Look at these posters hung on the streets of Perugia. Owen Bonnici is not sending Ministry officials to remove them at night. The same way protest banners are removed here within hours of being nicely tied with plastic cables ties to railings. The same way paid for posters, on billboards that have advertised beer and burgers for years, are struck down during the night. The same way flowers and candles are trashed the moment they are left there by protesters.
In Perugia, as in many other places around Europe, activists can advertise events commemorating Daphne Caruana Galizia’s life and her brutal assassination without fear of censorship, let alone reprisals.
Meanwhile, Malta continues to slip in world rankings on freedom of speech. I have trolls taunting me that I cannot complain about freedom of speech in Malta because I have not been arrested, imprisoned or tortured for being critical to the government. Will they even realise if it gets that far? It’s not like they look worried since a journalist was blown up in a car bomb here.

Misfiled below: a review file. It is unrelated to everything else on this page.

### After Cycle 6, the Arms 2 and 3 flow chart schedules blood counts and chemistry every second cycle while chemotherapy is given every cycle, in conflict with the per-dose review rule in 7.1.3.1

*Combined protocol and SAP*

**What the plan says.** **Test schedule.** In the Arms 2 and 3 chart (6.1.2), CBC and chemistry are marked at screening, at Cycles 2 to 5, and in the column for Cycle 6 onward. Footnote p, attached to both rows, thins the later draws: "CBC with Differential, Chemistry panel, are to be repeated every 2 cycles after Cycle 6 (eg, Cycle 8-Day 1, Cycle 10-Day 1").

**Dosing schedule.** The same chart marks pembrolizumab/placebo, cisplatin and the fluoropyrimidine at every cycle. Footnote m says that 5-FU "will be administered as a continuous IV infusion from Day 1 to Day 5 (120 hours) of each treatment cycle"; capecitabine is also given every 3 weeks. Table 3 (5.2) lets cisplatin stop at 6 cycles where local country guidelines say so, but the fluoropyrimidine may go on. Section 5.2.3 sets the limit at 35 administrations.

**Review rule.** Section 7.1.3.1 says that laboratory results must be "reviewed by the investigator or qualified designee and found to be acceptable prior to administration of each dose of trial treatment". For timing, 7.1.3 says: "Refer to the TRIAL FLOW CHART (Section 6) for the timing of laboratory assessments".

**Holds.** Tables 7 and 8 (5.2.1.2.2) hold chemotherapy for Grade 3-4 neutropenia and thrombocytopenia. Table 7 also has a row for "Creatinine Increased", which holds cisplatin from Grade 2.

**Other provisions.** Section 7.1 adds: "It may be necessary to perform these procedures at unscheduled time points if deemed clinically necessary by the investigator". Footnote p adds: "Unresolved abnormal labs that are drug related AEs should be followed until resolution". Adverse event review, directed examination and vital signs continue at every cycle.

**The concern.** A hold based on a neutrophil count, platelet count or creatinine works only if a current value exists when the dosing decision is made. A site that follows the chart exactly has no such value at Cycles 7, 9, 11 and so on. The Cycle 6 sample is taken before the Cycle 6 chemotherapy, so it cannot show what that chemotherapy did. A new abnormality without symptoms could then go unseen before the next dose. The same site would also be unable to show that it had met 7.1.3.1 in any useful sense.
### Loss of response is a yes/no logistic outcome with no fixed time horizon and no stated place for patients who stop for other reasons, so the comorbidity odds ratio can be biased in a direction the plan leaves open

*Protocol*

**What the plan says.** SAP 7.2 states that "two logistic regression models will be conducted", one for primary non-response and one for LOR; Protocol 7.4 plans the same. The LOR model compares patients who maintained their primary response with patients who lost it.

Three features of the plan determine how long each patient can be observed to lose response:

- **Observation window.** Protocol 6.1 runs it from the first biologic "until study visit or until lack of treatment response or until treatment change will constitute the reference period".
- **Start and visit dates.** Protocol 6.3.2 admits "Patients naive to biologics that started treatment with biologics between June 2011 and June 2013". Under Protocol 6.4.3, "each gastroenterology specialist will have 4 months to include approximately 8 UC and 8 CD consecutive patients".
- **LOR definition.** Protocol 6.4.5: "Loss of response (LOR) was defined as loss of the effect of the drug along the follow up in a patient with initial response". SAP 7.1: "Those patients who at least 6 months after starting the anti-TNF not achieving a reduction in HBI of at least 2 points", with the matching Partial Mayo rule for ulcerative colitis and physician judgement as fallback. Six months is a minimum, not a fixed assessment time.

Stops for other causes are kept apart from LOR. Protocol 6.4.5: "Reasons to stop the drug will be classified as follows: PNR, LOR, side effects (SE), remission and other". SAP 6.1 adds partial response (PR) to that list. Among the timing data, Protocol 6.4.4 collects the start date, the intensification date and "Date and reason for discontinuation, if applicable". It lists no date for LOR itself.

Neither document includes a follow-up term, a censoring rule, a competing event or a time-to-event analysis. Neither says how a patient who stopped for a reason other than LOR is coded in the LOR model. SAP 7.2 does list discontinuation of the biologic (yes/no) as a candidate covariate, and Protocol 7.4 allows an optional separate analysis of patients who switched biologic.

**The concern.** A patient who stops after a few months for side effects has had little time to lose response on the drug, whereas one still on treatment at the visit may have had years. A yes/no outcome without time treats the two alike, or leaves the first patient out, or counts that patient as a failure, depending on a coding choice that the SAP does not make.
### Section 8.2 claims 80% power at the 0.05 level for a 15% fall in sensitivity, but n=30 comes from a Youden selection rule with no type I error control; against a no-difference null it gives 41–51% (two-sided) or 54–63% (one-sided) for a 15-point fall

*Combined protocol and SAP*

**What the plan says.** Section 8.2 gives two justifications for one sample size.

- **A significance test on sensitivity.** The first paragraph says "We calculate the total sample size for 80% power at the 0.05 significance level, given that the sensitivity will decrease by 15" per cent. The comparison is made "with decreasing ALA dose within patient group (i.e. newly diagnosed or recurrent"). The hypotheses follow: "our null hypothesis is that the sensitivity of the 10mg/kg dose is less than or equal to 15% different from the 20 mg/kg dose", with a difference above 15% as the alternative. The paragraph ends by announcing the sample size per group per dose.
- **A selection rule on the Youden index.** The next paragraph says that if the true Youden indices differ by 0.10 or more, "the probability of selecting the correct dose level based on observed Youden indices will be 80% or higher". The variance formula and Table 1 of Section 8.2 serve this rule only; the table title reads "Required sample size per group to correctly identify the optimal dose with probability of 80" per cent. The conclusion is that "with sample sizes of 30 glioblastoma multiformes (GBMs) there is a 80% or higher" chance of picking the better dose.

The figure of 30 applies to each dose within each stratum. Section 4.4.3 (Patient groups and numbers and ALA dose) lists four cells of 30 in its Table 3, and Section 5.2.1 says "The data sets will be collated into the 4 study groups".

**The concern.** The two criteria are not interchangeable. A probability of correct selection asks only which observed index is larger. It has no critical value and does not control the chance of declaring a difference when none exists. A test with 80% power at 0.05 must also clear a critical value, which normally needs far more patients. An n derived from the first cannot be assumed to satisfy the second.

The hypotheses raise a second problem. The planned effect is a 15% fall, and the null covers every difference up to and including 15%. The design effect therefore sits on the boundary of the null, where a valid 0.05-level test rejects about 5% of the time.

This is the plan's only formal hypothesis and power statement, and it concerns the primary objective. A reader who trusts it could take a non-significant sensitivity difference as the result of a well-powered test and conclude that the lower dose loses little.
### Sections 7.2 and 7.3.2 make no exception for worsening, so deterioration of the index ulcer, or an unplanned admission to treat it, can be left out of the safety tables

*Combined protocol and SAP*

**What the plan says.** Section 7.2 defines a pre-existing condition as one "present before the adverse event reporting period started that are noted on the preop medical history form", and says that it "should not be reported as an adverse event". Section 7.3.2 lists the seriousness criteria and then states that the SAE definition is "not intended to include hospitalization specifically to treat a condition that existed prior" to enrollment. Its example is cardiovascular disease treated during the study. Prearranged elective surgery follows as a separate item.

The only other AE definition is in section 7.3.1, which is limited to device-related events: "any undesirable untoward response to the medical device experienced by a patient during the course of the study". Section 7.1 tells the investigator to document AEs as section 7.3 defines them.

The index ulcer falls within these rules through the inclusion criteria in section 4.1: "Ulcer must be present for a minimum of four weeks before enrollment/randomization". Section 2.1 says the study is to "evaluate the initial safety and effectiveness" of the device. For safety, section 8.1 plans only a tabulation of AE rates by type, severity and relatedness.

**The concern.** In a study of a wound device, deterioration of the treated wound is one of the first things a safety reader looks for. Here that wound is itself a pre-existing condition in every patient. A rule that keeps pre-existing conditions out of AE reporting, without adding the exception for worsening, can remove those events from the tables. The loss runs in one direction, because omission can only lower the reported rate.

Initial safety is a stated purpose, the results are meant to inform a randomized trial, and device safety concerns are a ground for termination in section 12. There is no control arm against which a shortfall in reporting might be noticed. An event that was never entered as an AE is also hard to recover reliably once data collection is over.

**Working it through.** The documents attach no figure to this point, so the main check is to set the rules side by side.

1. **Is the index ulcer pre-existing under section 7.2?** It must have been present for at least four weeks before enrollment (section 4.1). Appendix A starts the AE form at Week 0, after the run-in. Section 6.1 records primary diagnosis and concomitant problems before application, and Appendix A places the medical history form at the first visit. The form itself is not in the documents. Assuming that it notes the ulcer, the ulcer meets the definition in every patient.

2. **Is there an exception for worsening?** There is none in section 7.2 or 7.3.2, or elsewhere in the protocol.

The fact of the matter things you were free to say or do in Malta in 2013 are today a magnet for retribution and censorship.
The fact is we have been slipping every year and in this country, it is becoming harder to say something that does not ring nicely to Joseph Muscat’s ears.
Edward Scicluna would tell his now notorious South American taxi driver this is all perception, like corruption.
Except that if his taxi driver was in Perugia he would have to tell him why in her own country posters like these cannot hang in the street without immediate removal by state action.